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TRAVEL WATCH: AUGUST 16, 1999 VOL. 154 NO. 6

On Top of the World, A New Way to Fly

Illustration for TIME by Norm Bendell

By SHIRLEY BRADY

    ALSO IN TIME
Detour
The Chinese town of Qingdao is blessed with a Californian climate, huge, clean beaches and a rugged, mountainous coastline

The first flight over the North Pole took off on May 9, 1926. Navigating that high-flying frosty adventure was a fur-wearing, alcohol-bearing American explorer, Richard Byrd; the pilot was Byrd's fellow countryman Floyd Bennett. If the International Air Transport Association has its way, flying across the North Pole will soon become routine--and much less grueling--for dateline trippers. Best of all, the advent of polar longhauls will create shorter, non-stop flights and more options on the tedious journey from North America and Europe to Asia.

A special IATA group is meeting next week in the Russian city of Yakutsk to hammer out the last few details holding up the opening of polar aviation routes. "We've worked through the bilateral agreements between the states, the air-traffic management systems are in place and there are no outstanding technical issues," says Tony Laven, IATA's Asia-Pacific technical director and secretary of the group. "We're now down to nitty-gritty institutional matters, such as confirming airspace rights, renegotiating flight schedules and working out the necessary changes at airports."

What's in all this for passengers? New and faster ways to go further, with four proposed polar routes between Asia and Europe and Asia and North America. Test flights of the new routes have been taking place since last year, clocking up time savings from 45 minutes between Detroit and Beijing to 5 1/2 hours between New York and Hong Kong. The variations depend on distance and yearly jetstream directions. The first regular routes to officially open for business will likely be the two over-the-top flight paths to Northeast Asia, the most commercially viable as they will link cities like New York and Chicago to Hong Kong, Beijing, Shanghai and Tokyo. Links to the Indian subcontinent and Southeast Asia will follow.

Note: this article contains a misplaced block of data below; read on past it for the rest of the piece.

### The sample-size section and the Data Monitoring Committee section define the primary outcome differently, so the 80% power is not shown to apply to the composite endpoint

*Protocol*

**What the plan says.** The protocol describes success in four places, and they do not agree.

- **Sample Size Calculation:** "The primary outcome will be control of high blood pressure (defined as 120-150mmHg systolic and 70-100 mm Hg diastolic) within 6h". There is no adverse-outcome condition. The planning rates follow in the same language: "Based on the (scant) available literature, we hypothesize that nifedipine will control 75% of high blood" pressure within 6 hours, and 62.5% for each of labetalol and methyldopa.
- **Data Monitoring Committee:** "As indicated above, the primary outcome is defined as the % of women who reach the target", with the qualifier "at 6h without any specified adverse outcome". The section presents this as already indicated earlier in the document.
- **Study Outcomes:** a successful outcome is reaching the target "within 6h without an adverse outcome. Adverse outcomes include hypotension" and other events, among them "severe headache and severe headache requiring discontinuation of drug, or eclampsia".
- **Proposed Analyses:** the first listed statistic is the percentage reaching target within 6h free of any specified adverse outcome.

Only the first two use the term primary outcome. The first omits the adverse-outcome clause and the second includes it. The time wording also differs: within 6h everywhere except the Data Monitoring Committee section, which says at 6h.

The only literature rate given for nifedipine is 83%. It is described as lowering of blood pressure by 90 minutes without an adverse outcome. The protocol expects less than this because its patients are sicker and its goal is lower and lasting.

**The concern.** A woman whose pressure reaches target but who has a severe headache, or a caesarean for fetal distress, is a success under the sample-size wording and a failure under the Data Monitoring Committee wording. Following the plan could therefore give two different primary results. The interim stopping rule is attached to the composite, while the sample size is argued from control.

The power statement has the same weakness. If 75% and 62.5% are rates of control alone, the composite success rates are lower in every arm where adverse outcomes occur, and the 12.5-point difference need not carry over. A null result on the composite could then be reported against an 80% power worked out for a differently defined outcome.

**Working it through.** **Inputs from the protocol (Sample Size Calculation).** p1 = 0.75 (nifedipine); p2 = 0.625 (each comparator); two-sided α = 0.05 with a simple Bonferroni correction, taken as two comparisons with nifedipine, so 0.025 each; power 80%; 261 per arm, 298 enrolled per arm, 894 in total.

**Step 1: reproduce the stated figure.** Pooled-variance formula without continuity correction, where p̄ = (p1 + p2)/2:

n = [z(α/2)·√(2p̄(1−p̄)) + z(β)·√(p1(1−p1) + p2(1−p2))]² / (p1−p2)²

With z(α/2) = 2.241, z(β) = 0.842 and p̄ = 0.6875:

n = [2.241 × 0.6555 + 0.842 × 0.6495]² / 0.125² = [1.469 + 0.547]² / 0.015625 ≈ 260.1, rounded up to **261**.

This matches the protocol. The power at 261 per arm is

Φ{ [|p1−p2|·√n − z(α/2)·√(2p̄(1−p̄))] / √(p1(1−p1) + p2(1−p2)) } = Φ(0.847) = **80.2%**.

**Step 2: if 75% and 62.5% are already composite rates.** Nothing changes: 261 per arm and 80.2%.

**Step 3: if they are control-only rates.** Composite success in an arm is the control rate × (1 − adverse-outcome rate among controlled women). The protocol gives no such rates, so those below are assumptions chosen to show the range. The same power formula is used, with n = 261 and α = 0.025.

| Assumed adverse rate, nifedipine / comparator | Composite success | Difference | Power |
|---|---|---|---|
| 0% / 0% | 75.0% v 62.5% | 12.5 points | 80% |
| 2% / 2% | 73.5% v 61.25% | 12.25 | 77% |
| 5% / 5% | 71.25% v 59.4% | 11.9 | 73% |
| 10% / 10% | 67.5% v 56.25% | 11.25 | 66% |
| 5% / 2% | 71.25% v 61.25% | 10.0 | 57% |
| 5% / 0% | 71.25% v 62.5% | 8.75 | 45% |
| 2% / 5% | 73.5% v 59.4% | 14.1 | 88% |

The inaugural polar test flight, a Transaero Airlines charter from Moscow to Toronto last year, was overshadowed a day later when Cathay Pacific landed its first polar flight (dubbed "Polar One") at the new Hong Kong International Airport, breaking the world record for the longest non-stop commercial flight in history. The flight from New York took 15 1/2 hours, down from the usual 21. Northwest Airlines was the first U.S. carrier to cross the North Pole, flying non-stop from Detroit to Beijing last August, while United Airlines made its first over-the-world hop, from Chicago to Hong Kong, this past January. These carriers, along with Japan Airlines, Singapore Airlines, Qantas, British Airways and KLM, are now hoping to make polar power permanent.

The airlines are convinced that polar routes are a cool way to go. "We are more than satisfied on a technical basis that a polar service is feasible," says Antony Tyler, Cathay Pacific director of corporate development. Polar longhauls, with aircraft able to ride high-speed jetstreams for most of the year, would also save the airlines millions of dollars annually on fuel costs.

But whether passenger demand will take flight remains to be seen. United Airlines, for one, has cancelled its planned non-stop polar service between Chicago and Delhi. "For airlines, the key issue is whether or not people will want to fly these new shorter longhauls, and whether the polar flights will pay off," says Richard Stirland, director general of the Association of Asia Pacific Airlines. "There's also a dichotomy between airlines introducing more non-stop services linking two points and their commitment to alliances and hubs, which redistribute passengers onto their partner airlines in other regions." Stirland adds that there's still "a long way to go" on getting national aviation officials of China and possibly North Korea to reduce the amount they want to charge carriers. Resolving such regulatory and financial issues could delay the introduction of the proposed routes by at least two years.

The good news is that Russia is not keen to wait that long. The world's most expansive country is sitting beneath an aviation goldmine, owning huge swaths of the four polar routes under negotiation. (It's no coincidence that next week's crucial IATA meeting will be in Russia.) After decades of giving the Cold War shoulder to foreign airlines, Russia is now eager to open its skies to overflights as quickly as possible. Every polar-plying plane flying across its airspace could be asked to pay 75¢ a km per passenger in transit fees, a toll that could earn the country about $200 million annually.

After the outstanding issues are resolved and the polar flight business takes off, air travelers will be ecstatic, predicts IATA's Laven: "They won't have to waste an entire day on a plane, let alone switch planes." Stirland feels passengers will appreciate having the option to "choose between a shorter longhaul service that may fly less frequently, versus another carrier that offers greater frequency and more routes, and then compare whether the fares are reasonable." More polar power to the people.

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